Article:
The biggest El Niño in 20 years is upon us -- so say the scientists, along with every surfer in the North Pacific -- but what does this really mean?
Let's start with another question: Can anyone remember surfing in October in trunks here in Southern California? I have been surfing the West Coast for over 50 years and can't remember anything even remotely close to how warm the water has been and for so long. It's been over 70 degrees for more than three months! The warm-water game fish have followed the warm currents as well with record size marlin being caught just offshore.
What happens when BWT events get the green light? Watch The Call.
Without getting technical beyond my ability, when the water off the coast of Ecuador heats up to levels way beyond normal and stretches horizontally across the Pacific Ocean we have what is referred to as "an El Niño condition." As this warm water starts to spread vertically we start to feel its effects.
How this relates to the big waves is fairly simple: Cold air travels to hot air. When the land is colder than the ocean in the morning we get offshore winds and then when the land becomes warmer than the water the wind turns onshore. Applied to a larger scale, this means the cold storms that bring the swells will move farther south -- right into our backyard. Farther north will get the brunt of the storms, with wind, rain and cold, while big wave spots a bit farther from the epicenter will receive the huge waves and clean conditions. It means good odds for Big Wave Tour (BWT) stops like the Todos Santos Challenge in Baja California.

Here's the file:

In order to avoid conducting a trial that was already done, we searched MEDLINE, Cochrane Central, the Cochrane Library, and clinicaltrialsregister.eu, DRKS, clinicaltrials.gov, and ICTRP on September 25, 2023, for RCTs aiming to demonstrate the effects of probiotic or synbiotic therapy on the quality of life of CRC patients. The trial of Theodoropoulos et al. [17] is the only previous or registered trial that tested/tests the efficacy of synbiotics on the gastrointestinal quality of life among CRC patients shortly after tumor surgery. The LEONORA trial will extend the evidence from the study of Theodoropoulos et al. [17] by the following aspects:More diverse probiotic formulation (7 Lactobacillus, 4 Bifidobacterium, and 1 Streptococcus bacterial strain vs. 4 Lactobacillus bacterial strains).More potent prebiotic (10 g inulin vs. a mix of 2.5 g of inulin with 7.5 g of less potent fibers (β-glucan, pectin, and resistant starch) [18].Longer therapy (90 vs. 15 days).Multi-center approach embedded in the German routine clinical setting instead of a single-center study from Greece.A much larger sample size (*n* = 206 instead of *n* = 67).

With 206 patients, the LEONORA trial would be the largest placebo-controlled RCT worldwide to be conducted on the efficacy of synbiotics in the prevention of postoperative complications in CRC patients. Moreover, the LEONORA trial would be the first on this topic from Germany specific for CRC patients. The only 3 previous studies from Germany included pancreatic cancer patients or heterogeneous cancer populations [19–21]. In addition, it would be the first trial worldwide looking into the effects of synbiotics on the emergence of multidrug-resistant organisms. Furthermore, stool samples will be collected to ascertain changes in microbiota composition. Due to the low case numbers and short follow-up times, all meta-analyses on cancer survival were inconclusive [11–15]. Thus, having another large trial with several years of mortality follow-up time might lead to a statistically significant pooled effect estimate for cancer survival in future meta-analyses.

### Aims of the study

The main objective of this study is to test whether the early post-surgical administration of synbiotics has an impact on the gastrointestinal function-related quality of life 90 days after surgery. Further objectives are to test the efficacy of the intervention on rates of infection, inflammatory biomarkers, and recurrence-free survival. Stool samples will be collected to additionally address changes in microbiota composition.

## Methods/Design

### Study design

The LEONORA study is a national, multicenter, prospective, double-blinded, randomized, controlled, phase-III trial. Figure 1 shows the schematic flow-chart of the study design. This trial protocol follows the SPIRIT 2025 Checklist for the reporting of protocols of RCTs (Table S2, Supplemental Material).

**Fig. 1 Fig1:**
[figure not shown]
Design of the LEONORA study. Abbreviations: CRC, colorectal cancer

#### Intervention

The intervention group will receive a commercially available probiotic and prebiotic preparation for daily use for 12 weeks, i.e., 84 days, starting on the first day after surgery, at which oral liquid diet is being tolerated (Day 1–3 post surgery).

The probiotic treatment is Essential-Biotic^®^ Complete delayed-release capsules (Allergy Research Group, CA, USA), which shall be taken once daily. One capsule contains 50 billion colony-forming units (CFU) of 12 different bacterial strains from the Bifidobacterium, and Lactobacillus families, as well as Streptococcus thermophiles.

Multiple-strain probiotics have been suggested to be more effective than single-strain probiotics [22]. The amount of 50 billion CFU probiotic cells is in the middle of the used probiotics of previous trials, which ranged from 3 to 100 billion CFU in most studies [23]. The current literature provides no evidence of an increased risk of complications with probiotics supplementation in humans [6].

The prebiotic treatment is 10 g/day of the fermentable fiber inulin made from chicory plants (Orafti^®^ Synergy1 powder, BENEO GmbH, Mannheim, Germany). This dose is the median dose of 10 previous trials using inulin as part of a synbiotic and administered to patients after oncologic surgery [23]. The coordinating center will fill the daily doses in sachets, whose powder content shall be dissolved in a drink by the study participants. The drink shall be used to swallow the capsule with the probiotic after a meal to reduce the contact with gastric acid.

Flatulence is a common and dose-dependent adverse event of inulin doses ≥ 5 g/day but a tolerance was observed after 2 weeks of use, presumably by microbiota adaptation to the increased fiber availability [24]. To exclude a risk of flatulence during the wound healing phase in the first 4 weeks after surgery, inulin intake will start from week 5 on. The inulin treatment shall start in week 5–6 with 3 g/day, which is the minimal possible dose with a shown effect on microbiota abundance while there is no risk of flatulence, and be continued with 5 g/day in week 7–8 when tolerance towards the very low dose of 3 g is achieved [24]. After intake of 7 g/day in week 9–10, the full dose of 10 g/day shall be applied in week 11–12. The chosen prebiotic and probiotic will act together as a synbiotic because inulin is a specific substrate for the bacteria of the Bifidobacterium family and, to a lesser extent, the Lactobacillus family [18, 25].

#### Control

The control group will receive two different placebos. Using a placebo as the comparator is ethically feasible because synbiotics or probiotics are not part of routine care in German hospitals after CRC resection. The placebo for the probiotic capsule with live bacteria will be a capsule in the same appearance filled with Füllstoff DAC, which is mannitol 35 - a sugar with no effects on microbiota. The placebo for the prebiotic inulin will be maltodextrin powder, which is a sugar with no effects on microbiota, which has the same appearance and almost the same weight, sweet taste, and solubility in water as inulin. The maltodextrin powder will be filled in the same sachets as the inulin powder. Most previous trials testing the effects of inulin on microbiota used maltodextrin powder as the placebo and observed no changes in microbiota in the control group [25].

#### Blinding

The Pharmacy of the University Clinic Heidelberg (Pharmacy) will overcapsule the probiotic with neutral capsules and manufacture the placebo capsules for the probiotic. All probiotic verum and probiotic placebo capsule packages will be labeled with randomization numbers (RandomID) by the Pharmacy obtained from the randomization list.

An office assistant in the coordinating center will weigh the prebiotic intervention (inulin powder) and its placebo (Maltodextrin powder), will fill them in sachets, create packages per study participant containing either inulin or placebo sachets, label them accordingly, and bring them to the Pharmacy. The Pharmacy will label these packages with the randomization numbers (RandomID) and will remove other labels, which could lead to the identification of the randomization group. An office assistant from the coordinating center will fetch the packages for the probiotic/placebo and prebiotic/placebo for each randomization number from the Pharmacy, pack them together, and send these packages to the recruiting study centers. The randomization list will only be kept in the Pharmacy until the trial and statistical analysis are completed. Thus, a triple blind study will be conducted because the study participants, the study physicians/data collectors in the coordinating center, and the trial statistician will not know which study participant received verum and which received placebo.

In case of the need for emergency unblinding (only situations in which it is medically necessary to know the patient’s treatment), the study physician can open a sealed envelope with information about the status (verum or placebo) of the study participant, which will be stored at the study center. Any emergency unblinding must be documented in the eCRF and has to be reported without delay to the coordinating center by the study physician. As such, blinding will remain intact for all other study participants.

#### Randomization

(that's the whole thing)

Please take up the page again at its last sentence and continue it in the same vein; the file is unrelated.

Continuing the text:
The last El Niño of the intensity forecasted for this year was coincidently the winter of 1997/1998, the same year we ran the first ever big wave event at Todos. It featured some the biggest waves ever ridden in a contest up to that point. The huge wave that Taylor Knox (USA) rode that day was measured at 52 feet and appeared on 26 magazine covers around the world. The event planted the seed that eventually grew into to the Big Wave Tour as we know it now. It seems incredibly likely that this year we have a chance to breathe some new life into our tour, which has been so patiently waiting for waves of this size.
Read Gary's personal account of charging Pe'ahi in January 2015.
The most notable El Niño in my lifetime occurred in the winter of 1969/1970. On December 4 of that year, I was lucky enough to be able to surf Rincon (in Santa Barbara, Calif.) in the biggest waves that I have ever seen hit the California coast. It rained a lot that year as well, but along with the other 99 surfers in the water that day the only thing I remember were the incredible waves that swept through the point.
That same swell saw big-wave pioneer Greg Noll (USA) reach eternal legend status as he paddled out at Makaha Point and rode what was considered the largest wave ever ridden up to that time in history. Unfortunately, there are no photos so it can't be compared to today's standards, but it will nonetheless live forever in surfing lore.
When the big waves arrive this winter, do yourselves a favor and make sure you are prepared physically and equipment-wise. History repeats itself and whether you want to ride big waves or some sheltered secret spots, this is going to be the real deal. The surf will be consistently larger than normal and in full force. Squeeze out every drop of enjoyment possible -- you may not see waves like these for another 20 years. My new 10'6" balsa board is ready to roll. See you in the lineup!
Check the Big Wave Tour event schedule to see what could run in the next few months.